Your whole food, plant-based life.

Raw Food: Soaking Nuts and Seeds

AlmondsWhether you are eating a raw food diet, or simply incorporating more raw foods into your diet, most likely you are eating more nuts and seeds. In raw food cooking, nuts and seeds are a versatile food source. They can be used to make substitutions for many dairy products such as milk, sour cream, cream cheese,  and cheese. Nuts can be made into healthy, tasty sauces and  added to recipes for texture and flavor. If you eliminate animal products, nuts can provide protein and omega 3’s, the “good” fats. They are also a great source of fiber, antioxidents, photonutrients, and plant sterols. Eating 1.5 ounces of nuts daily can help reduce heart disease.

As we move into the cold weather months, heartier food may be desired. Nuts and seeds help fulfill this need. Nuts and seeds can be a great addition to your diet but there are a few things that you should keep in mind when using them to get the most possible nutrients for your body.


One of the questions that often comes up is whether you should soak or not. Personally, I soak my nuts. It takes a little extra work but the benefits are great.

As soon as I buy a bag of nuts or seeds, I drop them in a glass bowl with enough water to cover them by an inch (some nuts will require more water) and let them sit overnight. In the summer, I put them in the fridge. In the winter, my house is as cold so I cover them and leave them on the counter out of Skyler’s reach. After 12 hours, I give them a good rinse and they go in the dehydrator at a low temp to dry. I store them in glass containers in the refrigerator. Why do I do this?

Nuts and seeds have enzyme inhibitors such as phytic acid, that can put a strain on your digestive system. The reason these enzyme inhibitors are there in the first place is to make sure the nuts and seeds don’t prematurely sprout. Makes sense. They need to be in the right environment for their life giving properties to be activated. The plus for you? Soaking not only releases the enzyme inhibitors, it starts the germination process which releases the good enzymes and nutrients! If you soak your nuts, they are much easier to digest and their nutrients are easier to assimilate. With a little advanced effort, you can unlock the all of the wonderful gifts nuts an seeds have to offer.

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  1. laura wrote on May 2, 2010

    is it just me, or do they not taste as good once they have been soaked? i am wondering if you have any ideas for flavoring? i guess i could sprinkle them with some curry or braggs before sticking them in the oven/ dehydrator?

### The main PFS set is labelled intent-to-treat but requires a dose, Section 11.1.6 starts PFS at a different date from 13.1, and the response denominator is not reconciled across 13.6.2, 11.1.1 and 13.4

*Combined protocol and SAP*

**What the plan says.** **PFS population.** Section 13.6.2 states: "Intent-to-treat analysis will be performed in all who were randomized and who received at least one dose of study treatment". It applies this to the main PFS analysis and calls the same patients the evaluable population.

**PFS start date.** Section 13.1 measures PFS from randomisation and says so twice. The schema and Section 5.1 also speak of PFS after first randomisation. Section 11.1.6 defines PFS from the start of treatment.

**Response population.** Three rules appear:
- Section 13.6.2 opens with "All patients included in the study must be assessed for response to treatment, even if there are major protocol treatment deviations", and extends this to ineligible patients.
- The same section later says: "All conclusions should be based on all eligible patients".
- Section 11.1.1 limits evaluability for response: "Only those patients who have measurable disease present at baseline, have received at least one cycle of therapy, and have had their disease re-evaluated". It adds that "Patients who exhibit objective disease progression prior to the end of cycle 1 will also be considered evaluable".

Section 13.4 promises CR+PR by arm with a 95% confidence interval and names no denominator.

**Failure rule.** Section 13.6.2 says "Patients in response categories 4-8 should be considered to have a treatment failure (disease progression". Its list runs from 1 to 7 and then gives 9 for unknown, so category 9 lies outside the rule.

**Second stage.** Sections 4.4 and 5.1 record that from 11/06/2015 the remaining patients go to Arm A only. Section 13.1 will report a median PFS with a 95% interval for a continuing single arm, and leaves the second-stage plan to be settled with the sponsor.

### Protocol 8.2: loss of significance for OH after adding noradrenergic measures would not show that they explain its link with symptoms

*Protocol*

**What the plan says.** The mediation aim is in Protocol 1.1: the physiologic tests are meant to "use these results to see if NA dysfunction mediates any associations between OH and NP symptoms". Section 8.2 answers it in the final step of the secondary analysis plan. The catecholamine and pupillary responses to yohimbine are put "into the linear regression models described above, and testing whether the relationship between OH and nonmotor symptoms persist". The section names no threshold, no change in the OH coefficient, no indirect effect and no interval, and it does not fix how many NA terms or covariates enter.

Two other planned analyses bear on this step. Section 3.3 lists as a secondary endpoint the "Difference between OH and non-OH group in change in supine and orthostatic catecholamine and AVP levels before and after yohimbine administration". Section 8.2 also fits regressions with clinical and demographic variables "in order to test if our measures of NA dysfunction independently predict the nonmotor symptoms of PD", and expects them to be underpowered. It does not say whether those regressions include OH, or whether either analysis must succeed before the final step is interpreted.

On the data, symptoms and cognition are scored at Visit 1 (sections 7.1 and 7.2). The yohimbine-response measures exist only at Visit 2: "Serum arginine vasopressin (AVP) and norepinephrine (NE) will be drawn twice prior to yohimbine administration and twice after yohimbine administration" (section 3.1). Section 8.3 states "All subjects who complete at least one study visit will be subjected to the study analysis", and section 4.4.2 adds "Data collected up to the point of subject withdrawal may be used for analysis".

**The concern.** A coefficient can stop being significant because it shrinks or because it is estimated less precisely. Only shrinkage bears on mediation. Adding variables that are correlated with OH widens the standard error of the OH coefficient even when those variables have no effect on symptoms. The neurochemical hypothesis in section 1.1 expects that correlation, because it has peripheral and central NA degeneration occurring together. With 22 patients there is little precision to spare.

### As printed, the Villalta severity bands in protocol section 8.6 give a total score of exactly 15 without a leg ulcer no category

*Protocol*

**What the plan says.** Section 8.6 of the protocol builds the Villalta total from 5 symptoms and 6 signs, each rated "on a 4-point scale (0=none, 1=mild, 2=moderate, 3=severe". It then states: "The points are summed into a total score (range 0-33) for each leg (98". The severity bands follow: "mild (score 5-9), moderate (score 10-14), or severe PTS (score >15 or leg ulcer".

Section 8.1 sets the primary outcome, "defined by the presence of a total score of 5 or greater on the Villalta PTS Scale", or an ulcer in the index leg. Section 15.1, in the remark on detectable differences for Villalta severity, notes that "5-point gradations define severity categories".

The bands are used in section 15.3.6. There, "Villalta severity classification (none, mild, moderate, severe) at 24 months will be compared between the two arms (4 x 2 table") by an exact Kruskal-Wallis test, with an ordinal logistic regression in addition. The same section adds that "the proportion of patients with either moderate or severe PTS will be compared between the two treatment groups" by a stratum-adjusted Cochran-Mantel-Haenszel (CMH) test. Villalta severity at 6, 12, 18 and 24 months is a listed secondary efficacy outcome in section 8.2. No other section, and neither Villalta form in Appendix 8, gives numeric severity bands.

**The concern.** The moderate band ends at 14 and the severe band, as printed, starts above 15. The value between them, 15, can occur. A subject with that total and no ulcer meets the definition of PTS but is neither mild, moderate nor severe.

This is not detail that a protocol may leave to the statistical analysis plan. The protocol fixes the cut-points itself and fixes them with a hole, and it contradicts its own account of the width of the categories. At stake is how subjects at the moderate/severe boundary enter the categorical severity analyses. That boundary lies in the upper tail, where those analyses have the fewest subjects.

2. Fredrik wrote on April 27, 2010

    Do i really have to dry them or can i just eat all of them after soaked for like 9 hours (almonds and hazelnuts)

    • Susan wrote on May 4, 2010

      Fredrik: You can eat them right away but if you are going to store them for any time, you need to dry them or they could get moldy.

  3. kiley wrote on April 24, 2010

    how long do your nuts last in the fridge after you soaked and dehydrated them?

    • Susan wrote on April 24, 2010

      Kiley…as long as you make sure they are completely dry, they last a long time.

  4. bianca wrote on April 15, 2010

    hi does soaking the almonds after a few days and changing the water and then finaly drying them out reduce the fat level in them?

    • Susan wrote on April 15, 2010

      I have heard that it does but honestly, I haven’t been able to find any scientific studies to back it up. It does make them easier to digest. Also, I would caution soaking for days as I have had them go bad even when I am changing the water.

  5. Jessie R wrote on April 7, 2010

    How long and at what temperature do you dehydrate your nuts after soaking?

    After drying your nuts and using it for a dish that calls for soaked nuts.. how long do you re-soak them before using them in your receipes?

    Jessie :-)

  6. Jeffrey wrote on March 26, 2010

    I soaked almonds and spreaded them out on a towel to dry (don’t have a dehydrator) for about 1-1/2 days, they were still moist and ate some. The flavor was not as good as before soaking. Will dehydrating or thoughly drying them retain the original flavor the almond had before soaking?

    • Susan wrote on March 26, 2010

      Honestly, I wouldn’t leave them to air dry. I think you are taking a pretty big chance at developing bacteria. I would at least try the oven trick…although the heat might get too high.

  7. Chris wrote on March 3, 2010

    Is it still necessary to soak nuts that have already been pasteurized? I have yet to find a raw almond retailer in my area and ordering offline is out of my budget.

    • Susan wrote on March 3, 2010

      I would definitely still soak them. There are different ways to pasteurize nuts and I don’t think that you can be guaranteed that the enzyme inhibitors have been released.

  8. Isle Dance wrote on October 27, 2009

    I love this. SO much. Thank you.

  9. myrecessionkitchen wrote on October 27, 2009

    I soak/sprout/dehydrate almonds all time. It also reduces their fat content as well, we’ve had them tested. One thing you didn’t mention is that if you want to soak and sprout almonds you need to buy them direct from a farmer before they’re pasteurized. All of the almonds you buy in a store are pasteurized and will not sprout.

  10. Eating Raw Foods Info wrote on October 26, 2009

    I used to soak the nuts, but haven’t in a while. I don’t have a dehydrator, so I used to soak them and eat them after they had dried. I like the taste much better without soaking them, but with a dehydrator, you probably solve that problem.

    I have also heard it’s better for your digestion to do this. Thanks for the tip.

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